This is the 8th installment in a series by Virginia Cornwell, an Ohio Grandparent Rights Attorney and Ohio State Bar Association Certified Family Relations Specialist. Virginia is one of approximate 100 attorneys in Ohio to have received this honor.
GET IT RIGHT! IT MATTERS IN OHIO
A. MOTION TO INTERVENE
A Motion to Intervene is NOT the same things as a Motion for Visitation. It is not the name of the pleading that attorneys file when grandparents want custody. It does not matter if an attorney or someone at the court house tells you it is the same thing – the LAW says it is not the same thing, and when a grandparent loses their rights because the wrong thing was filed, it is the LAW that the court will point to when they do it. Sometimes when a grandparent files the wrong court papers, the court will try to help grandparents out by pointing out that the wrong request has been filed, but when the court is not so inclined, or believes it would be inappropriate to do so, that Motion to Intervene, sitting in the file all by itself, is going to be the noose that the grandparents’ rights are hung by.
So what is a Motion to Intervene, and when is it necessary? The are are governed by Ohio Rule of Civil Procedure 24. Civil Rule 24 discusses situations when a person has a RIGHT to intervene as well as situations where there is no RIGHT to intervene, but a court may ALLOW intervention. A review of Civil Rule 24 sets forth the legal analysis required to determine if a grandparent has a right to intervene, or may need the court’s permission to intervene.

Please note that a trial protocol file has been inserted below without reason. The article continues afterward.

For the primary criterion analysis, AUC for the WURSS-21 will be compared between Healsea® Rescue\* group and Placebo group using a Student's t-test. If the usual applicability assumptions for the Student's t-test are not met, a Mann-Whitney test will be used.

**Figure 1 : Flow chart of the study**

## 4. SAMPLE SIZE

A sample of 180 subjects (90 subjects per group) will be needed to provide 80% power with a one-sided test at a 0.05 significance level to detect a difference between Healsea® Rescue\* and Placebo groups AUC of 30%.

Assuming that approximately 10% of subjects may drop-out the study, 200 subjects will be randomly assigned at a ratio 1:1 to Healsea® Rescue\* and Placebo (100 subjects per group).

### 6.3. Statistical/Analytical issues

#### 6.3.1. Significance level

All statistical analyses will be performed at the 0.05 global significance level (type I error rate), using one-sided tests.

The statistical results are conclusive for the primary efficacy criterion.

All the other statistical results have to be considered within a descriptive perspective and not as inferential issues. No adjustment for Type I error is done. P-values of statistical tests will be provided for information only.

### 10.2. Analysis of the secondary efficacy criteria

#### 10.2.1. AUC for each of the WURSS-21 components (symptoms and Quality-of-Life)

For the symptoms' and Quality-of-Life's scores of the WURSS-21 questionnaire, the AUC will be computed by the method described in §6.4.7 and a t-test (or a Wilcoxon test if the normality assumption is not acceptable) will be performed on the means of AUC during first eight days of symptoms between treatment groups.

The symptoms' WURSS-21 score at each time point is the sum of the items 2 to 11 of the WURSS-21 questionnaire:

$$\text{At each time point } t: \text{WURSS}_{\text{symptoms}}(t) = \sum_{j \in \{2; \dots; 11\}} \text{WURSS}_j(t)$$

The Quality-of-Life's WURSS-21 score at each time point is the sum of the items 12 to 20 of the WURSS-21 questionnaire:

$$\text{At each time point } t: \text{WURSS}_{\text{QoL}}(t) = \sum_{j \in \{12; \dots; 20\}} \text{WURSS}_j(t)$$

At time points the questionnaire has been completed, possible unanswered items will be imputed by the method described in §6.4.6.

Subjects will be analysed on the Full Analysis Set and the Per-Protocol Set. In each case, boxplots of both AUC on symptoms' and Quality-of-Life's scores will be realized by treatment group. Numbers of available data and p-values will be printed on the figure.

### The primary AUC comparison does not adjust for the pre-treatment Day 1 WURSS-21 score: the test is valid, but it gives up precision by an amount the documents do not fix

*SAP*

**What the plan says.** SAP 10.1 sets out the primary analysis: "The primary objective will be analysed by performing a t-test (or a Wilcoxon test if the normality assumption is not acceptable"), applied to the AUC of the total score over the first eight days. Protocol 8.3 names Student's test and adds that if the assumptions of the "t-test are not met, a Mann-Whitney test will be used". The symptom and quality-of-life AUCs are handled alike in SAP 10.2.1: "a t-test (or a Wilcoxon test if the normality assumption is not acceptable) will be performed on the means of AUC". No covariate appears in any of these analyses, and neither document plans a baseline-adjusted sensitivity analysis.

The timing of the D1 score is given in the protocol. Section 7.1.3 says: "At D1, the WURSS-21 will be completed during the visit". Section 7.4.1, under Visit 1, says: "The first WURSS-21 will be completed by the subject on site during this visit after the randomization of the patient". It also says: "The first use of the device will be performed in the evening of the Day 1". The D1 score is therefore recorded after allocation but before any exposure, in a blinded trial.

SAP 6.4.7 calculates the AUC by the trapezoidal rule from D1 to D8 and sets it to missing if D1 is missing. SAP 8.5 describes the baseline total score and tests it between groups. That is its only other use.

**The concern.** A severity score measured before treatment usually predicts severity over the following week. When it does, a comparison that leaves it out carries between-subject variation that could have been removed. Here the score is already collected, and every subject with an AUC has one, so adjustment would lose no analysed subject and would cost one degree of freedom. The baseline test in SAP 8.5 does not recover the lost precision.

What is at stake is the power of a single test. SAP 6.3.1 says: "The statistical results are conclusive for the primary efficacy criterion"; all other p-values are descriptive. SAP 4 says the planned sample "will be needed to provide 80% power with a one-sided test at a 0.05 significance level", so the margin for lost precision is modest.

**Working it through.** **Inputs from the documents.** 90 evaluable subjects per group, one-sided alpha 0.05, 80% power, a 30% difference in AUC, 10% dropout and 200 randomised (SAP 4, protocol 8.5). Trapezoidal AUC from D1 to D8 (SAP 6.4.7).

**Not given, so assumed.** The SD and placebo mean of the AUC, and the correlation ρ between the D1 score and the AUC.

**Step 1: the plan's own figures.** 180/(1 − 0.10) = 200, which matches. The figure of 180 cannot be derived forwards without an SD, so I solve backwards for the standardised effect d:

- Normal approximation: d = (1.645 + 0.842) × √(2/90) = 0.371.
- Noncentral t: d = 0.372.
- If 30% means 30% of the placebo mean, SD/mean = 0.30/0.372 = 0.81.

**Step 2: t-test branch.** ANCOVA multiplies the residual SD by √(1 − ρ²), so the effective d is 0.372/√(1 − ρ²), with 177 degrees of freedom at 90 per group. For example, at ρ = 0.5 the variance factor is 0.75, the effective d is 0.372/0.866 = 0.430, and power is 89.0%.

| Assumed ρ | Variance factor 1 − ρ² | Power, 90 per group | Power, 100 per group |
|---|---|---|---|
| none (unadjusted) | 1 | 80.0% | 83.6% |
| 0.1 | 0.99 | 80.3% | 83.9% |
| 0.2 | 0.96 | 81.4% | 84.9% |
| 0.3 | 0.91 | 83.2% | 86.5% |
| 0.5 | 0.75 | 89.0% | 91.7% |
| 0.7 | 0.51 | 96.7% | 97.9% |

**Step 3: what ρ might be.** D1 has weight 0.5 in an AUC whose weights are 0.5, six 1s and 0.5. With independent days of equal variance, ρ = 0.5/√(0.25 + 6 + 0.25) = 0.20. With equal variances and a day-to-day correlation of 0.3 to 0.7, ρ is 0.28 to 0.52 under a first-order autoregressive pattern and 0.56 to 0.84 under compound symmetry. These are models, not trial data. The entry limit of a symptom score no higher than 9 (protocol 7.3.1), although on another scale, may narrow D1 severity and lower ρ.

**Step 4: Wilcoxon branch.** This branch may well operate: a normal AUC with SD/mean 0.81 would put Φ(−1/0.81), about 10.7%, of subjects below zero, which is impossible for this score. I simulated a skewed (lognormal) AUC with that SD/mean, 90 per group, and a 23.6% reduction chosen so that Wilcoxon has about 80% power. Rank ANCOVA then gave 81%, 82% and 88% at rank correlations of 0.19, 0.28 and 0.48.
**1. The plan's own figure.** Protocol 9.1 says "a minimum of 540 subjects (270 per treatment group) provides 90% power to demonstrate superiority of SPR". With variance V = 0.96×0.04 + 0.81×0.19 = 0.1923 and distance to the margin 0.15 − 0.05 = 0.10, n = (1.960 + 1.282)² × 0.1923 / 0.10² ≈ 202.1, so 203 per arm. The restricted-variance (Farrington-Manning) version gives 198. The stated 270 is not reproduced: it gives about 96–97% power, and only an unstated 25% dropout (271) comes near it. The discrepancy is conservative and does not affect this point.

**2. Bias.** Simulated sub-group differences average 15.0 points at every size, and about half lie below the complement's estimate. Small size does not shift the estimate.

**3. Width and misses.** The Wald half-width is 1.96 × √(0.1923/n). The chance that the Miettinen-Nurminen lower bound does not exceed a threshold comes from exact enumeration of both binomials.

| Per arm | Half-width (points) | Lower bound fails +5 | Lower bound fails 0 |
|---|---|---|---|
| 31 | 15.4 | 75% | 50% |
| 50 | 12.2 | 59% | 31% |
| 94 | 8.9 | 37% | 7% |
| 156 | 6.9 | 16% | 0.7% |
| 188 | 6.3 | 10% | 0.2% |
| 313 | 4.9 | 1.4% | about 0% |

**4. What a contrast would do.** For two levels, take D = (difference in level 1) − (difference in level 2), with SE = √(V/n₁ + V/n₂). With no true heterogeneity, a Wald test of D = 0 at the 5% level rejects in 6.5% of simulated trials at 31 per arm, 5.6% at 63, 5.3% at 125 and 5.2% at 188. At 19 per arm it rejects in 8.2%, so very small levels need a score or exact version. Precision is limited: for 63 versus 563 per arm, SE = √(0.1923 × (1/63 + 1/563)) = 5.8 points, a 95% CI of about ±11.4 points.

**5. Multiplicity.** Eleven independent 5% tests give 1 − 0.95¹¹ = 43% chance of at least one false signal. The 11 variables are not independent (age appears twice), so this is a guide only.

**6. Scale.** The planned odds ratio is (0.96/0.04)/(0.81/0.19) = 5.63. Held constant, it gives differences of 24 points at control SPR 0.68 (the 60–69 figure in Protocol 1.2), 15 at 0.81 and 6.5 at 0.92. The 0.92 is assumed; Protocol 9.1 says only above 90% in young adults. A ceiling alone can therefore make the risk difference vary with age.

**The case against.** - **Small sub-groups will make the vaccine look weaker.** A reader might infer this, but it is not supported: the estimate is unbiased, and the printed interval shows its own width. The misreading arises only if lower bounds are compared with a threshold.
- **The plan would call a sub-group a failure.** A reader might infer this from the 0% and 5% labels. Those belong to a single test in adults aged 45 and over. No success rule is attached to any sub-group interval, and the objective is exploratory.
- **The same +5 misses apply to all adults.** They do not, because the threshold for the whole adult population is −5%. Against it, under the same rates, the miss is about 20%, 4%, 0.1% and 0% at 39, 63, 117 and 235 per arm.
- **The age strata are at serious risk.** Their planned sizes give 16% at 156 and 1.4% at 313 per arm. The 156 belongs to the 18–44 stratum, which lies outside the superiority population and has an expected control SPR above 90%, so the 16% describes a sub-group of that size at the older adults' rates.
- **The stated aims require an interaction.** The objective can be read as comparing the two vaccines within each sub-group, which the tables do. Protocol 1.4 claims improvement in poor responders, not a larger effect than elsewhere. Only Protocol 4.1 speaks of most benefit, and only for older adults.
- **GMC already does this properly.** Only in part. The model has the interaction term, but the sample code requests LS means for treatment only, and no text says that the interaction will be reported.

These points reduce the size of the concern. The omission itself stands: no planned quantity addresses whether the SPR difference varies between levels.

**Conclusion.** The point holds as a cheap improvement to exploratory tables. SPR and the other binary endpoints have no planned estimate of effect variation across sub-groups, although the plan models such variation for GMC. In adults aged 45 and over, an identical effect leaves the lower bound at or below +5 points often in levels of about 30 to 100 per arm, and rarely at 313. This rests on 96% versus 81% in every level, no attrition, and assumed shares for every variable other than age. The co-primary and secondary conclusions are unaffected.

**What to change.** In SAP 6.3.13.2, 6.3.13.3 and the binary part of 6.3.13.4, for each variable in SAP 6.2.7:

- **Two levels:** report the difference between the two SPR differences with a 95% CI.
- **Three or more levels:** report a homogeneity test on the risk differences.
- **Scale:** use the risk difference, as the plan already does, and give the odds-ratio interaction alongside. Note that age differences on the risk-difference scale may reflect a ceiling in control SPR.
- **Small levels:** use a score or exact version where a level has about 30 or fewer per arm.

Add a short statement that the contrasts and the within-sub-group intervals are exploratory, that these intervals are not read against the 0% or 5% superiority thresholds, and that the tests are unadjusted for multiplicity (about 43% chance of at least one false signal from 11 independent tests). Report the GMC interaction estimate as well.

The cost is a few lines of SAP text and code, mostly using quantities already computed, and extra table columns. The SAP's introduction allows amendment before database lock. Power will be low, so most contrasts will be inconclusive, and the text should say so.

In cases where the parties were married, and a grandparent seeks visitation, the right to intervene is given as a statutory right, and therefore grandparents do not have to rely on Civil Rule 24. This statutory right is given in Ohio Revised Code 3109.051. A good discussion about when these filings are necessary and when they are and are not necessary, and a court’s discretion (but not requirement) to convert a Motion to Intervene into a Motion for Visitation is found in Liming v. Damos, 2006-Ohio-2518
B. MOTION TO BE ADDED AS A PARTY
One thing that grandparents can count on, is that in divorce, legal separation or annulment actions, Civil Rule 24 does not apply. Civil Rule 75 provides that Civil Rule 24 does not apply in divorce, legal separation or annulment actions, but instead, Civil Rule 75 does provide a method for being added as a party.
C. MOTION FOR CUSTODY
This article has already discussed under what situations a grandparent may obtain custody, but in one of those situations, we can’t say it often enough – Grandparents – if your children are involved in a children’s services case, FILE YOUR COURT PAPERS FOR CUSTODY EARLY IN THE CASE, BEFORE THE DISPOSITION AND SERVE IT ON ALL ATTORNEYS AND/OR PARTIES. If the INITIAL case is dismissed and re-filed because it cannot be resolved in 90 days, then you need to file your court papers in each subsequent case as well, subject to the same time limitations.
D. MOTION FOR VISITATION
A motion to intervene cannot be a substitute for either a motion for custody or a motion for visitation. If grandparents want visitation, they have request visitation in their court papers.
The other articles in the series can be seen here:
DISCLAIMER – read it!